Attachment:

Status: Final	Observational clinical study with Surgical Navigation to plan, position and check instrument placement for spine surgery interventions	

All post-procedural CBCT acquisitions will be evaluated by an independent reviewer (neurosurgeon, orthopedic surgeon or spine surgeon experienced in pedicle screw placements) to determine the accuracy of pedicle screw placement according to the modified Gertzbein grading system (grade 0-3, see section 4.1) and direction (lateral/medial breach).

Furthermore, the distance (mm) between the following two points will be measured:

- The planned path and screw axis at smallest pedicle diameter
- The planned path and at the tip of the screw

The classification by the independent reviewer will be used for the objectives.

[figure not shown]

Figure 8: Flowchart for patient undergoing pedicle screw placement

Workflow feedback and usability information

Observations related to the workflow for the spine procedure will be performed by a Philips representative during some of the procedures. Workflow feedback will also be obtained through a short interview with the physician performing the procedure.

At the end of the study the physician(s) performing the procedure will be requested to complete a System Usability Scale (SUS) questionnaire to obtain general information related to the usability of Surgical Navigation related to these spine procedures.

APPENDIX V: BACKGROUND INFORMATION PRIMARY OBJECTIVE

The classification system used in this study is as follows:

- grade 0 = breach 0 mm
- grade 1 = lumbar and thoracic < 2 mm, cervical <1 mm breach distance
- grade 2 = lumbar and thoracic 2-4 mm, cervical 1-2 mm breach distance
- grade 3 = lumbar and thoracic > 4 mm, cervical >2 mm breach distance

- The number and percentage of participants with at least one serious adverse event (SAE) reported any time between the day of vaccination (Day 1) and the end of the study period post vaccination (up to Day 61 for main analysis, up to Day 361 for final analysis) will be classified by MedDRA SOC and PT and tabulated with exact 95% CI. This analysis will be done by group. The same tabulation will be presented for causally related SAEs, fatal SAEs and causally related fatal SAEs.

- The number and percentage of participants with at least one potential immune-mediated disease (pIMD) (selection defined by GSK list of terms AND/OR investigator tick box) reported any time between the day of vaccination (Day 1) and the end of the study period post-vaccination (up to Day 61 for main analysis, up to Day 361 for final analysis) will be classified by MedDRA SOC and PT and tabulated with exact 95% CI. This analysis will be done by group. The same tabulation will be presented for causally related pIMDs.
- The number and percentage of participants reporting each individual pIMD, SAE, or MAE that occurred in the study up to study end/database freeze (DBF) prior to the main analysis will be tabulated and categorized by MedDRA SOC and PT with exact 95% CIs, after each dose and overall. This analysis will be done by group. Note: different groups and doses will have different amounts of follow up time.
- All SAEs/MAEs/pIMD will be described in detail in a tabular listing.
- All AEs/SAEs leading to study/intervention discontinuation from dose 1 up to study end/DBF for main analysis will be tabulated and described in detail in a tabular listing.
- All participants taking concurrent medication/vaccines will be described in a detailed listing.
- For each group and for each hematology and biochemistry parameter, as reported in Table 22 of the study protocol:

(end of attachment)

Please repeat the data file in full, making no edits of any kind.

Status: Final	Observational clinical study with Surgical Navigation to plan, position and check instrument placement for spine surgery interventions	

All post-procedural CBCT acquisitions will be evaluated by an independent reviewer (neurosurgeon, orthopedic surgeon or spine surgeon experienced in pedicle screw placements) to determine the accuracy of pedicle screw placement according to the modified Gertzbein grading system (grade 0-3, see section 4.1) and direction (lateral/medial breach).

Furthermore, the distance (mm) between the following two points will be measured:

- The planned path and screw axis at smallest pedicle diameter
- The planned path and at the tip of the screw

The classification by the independent reviewer will be used for the objectives.

[figure not shown]

Figure 8: Flowchart for patient undergoing pedicle screw placement

Workflow feedback and usability information

Observations related to the workflow for the spine procedure will be performed by a Philips representative during some of the procedures. Workflow feedback will also be obtained through a short interview with the physician performing the procedure.

At the end of the study the physician(s) performing the procedure will be requested to complete a System Usability Scale (SUS) questionnaire to obtain general information related to the usability of Surgical Navigation related to these spine procedures.

APPENDIX V: BACKGROUND INFORMATION PRIMARY OBJECTIVE

The classification system used in this study is as follows:

- grade 0 = breach 0 mm
- grade 1 = lumbar and thoracic < 2 mm, cervical <1 mm breach distance
- grade 2 = lumbar and thoracic 2-4 mm, cervical 1-2 mm breach distance
- grade 3 = lumbar and thoracic > 4 mm, cervical >2 mm breach distance

- The number and percentage of participants with at least one serious adverse event (SAE) reported any time between the day of vaccination (Day 1) and the end of the study period post vaccination (up to Day 61 for main analysis, up to Day 361 for final analysis) will be classified by MedDRA SOC and PT and tabulated with exact 95% CI. This analysis will be done by group. The same tabulation will be presented for causally related SAEs, fatal SAEs and causally related fatal SAEs.

- The number and percentage of participants with at least one potential immune-mediated disease (pIMD) (selection defined by GSK list of terms AND/OR investigator tick box) reported any time between the day of vaccination (Day 1) and the end of the study period post-vaccination (up to Day 61 for main analysis, up to Day 361 for final analysis) will be classified by MedDRA SOC and PT and tabulated with exact 95% CI. This analysis will be done by group. The same tabulation will be presented for causally related pIMDs.
- The number and percentage of participants reporting each individual pIMD, SAE, or MAE that occurred in the study up to study end/database freeze (DBF) prior to the main analysis will be tabulated and categorized by MedDRA SOC and PT with exact 95% CIs, after each dose and overall. This analysis will be done by group. Note: different groups and doses will have different amounts of follow up time.
- All SAEs/MAEs/pIMD will be described in detail in a tabular listing.
- All AEs/SAEs leading to study/intervention discontinuation from dose 1 up to study end/DBF for main analysis will be tabulated and described in detail in a tabular listing.
- All participants taking concurrent medication/vaccines will be described in a detailed listing.
- For each group and for each hematology and biochemistry parameter, as reported in Table 22 of the study protocol: